Artist Anne-Joelle Galley likes working with vibrant colors. It's an affinity, she says, best explained by Matisse in his Notes of a Painter: "The chief aim of color should be to serve expression as well as possible. I put down my colors without a preconceived plan. (...) I discover the quality of colors in a purely instinctive way. (...)"
All photos courtesy of the artist
What she does: Galley calls herself a print-maker, painter and colorist. She'll be adding wearable art to her resume soon.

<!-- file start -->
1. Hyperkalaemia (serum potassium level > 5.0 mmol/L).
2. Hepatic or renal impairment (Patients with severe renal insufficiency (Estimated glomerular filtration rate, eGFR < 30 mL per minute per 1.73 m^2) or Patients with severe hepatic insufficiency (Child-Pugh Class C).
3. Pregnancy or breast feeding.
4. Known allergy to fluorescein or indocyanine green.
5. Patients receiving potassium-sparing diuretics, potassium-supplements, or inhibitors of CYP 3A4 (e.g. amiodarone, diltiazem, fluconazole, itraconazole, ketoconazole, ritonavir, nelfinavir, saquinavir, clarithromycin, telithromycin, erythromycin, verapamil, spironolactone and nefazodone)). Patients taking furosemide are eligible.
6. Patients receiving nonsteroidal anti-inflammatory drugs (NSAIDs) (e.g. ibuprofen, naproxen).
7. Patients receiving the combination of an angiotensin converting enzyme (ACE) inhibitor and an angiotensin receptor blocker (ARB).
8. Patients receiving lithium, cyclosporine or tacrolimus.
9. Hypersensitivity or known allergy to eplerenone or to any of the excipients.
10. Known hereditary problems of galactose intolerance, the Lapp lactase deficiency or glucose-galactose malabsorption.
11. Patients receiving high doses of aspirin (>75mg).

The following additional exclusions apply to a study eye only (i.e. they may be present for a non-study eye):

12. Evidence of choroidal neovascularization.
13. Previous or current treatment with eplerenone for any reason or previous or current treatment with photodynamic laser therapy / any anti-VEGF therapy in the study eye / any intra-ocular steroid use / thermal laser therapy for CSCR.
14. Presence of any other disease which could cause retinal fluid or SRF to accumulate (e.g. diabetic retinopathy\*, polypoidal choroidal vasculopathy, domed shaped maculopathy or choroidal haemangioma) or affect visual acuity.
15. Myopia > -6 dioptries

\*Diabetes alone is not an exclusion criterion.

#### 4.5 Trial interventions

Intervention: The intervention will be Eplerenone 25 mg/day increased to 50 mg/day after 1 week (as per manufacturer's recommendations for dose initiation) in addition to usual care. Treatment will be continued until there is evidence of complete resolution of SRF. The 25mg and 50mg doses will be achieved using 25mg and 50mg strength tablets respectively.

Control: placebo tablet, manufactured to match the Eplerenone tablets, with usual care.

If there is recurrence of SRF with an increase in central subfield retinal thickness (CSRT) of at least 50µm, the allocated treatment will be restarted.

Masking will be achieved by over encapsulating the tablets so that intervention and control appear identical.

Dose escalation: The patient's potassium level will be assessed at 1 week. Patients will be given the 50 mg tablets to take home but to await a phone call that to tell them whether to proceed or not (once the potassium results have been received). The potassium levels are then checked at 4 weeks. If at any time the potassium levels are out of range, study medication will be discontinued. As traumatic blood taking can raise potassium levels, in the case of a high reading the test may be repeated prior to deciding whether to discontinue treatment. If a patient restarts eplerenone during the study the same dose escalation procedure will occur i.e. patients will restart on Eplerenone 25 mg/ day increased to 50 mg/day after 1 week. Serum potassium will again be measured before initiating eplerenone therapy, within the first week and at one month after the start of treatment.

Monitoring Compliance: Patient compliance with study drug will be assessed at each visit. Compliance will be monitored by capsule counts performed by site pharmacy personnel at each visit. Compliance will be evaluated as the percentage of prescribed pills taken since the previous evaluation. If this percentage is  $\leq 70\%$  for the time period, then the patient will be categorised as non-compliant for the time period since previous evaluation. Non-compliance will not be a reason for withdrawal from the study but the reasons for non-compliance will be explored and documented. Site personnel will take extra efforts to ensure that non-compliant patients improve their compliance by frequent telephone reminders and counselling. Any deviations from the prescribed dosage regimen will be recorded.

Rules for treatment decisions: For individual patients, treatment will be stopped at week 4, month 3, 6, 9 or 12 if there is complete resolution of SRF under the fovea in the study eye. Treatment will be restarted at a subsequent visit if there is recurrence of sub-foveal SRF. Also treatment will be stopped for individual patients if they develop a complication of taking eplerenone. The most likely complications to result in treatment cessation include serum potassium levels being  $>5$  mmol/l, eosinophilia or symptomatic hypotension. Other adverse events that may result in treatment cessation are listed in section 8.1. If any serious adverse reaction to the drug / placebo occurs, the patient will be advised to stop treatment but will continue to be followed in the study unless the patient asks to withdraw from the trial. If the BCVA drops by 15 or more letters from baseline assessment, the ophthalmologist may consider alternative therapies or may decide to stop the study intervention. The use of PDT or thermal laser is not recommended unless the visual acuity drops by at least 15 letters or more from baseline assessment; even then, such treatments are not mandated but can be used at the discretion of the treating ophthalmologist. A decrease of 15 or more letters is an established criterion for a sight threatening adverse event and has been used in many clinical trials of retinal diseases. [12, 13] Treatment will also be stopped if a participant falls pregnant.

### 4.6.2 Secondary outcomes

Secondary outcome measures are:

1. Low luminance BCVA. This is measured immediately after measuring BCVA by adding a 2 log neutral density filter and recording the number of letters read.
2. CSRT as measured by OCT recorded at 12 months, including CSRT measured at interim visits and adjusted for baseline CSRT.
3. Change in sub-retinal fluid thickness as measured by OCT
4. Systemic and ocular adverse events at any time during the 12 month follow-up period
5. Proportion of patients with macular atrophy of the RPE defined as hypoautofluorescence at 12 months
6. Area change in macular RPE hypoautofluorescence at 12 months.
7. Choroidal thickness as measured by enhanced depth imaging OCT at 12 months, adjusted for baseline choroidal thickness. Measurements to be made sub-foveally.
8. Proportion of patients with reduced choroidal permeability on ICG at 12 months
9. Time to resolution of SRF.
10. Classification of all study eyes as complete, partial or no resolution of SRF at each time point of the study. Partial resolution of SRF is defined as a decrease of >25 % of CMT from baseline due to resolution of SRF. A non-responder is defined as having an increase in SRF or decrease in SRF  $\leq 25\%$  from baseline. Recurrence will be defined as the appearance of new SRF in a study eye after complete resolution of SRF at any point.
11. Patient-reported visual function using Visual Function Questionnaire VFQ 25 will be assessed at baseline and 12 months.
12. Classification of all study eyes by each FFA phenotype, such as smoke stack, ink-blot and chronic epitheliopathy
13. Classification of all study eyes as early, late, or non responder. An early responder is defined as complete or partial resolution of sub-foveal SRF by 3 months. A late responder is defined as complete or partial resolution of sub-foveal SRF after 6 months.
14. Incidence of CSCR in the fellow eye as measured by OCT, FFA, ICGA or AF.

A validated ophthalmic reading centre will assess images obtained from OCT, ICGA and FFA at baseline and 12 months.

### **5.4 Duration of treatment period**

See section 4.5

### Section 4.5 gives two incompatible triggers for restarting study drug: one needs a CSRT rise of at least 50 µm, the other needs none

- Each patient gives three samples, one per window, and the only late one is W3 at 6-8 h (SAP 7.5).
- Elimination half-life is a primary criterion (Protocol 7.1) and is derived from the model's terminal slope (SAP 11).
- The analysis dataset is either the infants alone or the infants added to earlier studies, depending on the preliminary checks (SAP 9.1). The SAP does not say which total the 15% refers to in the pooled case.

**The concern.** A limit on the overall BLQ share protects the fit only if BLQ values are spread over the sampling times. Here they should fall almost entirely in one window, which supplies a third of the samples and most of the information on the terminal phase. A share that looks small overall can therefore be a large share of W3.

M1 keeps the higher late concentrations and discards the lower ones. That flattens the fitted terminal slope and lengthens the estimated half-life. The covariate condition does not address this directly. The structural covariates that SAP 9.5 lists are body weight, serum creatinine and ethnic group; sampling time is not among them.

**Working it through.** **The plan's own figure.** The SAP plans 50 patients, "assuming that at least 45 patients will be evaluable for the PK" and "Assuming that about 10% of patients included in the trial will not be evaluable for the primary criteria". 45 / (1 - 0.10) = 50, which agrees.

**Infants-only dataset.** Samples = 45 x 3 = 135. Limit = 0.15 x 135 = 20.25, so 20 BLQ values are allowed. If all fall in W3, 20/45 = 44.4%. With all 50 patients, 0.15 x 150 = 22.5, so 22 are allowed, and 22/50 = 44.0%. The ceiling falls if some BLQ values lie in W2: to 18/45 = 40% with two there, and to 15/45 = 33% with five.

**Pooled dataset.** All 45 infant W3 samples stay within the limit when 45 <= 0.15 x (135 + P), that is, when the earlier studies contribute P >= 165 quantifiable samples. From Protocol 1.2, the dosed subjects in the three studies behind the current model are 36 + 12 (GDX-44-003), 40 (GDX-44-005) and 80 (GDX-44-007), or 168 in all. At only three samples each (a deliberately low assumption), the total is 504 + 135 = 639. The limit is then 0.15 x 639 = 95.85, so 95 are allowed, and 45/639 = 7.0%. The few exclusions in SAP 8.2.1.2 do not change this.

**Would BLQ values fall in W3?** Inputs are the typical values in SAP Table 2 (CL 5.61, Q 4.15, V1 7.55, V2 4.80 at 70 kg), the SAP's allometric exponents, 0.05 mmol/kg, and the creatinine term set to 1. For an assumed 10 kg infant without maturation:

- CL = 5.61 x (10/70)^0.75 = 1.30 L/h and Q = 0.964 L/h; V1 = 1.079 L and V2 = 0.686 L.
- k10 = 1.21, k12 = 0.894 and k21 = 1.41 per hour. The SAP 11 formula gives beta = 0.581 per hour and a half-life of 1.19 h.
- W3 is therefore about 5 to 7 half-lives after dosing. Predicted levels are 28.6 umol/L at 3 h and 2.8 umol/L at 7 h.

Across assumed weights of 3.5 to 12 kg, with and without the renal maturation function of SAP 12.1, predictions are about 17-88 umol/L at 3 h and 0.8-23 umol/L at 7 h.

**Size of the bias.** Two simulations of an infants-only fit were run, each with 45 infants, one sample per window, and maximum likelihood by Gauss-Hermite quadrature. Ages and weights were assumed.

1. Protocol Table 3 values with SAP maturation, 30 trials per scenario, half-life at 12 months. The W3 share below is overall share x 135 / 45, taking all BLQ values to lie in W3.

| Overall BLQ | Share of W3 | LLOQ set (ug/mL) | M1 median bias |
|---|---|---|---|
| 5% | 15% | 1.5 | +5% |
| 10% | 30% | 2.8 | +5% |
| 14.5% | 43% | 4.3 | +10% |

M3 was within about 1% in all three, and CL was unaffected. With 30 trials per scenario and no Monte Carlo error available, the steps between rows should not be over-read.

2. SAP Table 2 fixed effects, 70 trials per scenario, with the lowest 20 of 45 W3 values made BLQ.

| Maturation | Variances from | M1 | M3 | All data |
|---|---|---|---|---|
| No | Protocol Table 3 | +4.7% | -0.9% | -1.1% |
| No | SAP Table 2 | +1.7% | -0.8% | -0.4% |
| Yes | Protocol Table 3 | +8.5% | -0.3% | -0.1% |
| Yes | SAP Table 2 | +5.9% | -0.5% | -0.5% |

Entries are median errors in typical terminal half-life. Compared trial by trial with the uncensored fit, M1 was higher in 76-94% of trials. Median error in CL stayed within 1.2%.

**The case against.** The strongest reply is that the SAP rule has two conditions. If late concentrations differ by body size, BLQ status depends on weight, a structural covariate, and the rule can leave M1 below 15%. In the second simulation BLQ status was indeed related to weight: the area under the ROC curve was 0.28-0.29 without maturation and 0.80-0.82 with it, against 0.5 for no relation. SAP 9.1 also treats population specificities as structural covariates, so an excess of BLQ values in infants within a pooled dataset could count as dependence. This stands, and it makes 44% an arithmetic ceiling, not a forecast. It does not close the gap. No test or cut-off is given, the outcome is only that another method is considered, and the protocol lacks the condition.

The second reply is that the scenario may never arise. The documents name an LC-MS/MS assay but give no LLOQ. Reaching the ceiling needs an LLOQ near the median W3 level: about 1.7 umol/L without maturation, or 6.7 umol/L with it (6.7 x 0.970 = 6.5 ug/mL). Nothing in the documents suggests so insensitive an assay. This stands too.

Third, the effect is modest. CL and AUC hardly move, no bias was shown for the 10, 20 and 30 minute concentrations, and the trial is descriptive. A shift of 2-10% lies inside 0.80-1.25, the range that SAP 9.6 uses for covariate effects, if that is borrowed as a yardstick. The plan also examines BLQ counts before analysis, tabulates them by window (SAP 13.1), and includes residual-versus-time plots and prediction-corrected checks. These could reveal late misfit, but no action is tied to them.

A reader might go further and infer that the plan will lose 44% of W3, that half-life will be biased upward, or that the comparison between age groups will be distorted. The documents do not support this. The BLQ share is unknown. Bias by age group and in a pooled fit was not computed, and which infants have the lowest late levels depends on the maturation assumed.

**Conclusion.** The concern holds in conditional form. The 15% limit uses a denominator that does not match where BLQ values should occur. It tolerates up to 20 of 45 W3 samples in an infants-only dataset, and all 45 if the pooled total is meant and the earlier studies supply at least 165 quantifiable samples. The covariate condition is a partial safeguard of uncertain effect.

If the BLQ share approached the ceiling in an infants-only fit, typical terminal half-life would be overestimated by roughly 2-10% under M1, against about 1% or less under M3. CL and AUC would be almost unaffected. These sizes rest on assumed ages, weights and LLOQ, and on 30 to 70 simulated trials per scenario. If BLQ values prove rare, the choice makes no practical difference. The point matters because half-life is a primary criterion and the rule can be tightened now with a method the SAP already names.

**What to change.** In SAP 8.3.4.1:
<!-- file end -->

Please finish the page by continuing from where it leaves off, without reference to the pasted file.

Why she likes it: The great-niece of famed European painter/composer/writer Pierre Alin, Galley says enjoys the process of building work, of making creative choices as she goes along rather than following some pre-determined plan. "I am very lucky to be artistic, yet, unlike my great uncle, I was not born with the [ability] to approach a canvas or plate and be done from the very beginning. I really have to work at my art and re-visit each project over and over again. That process is what creates the passion for me, as [I'm] 'working' a piece.
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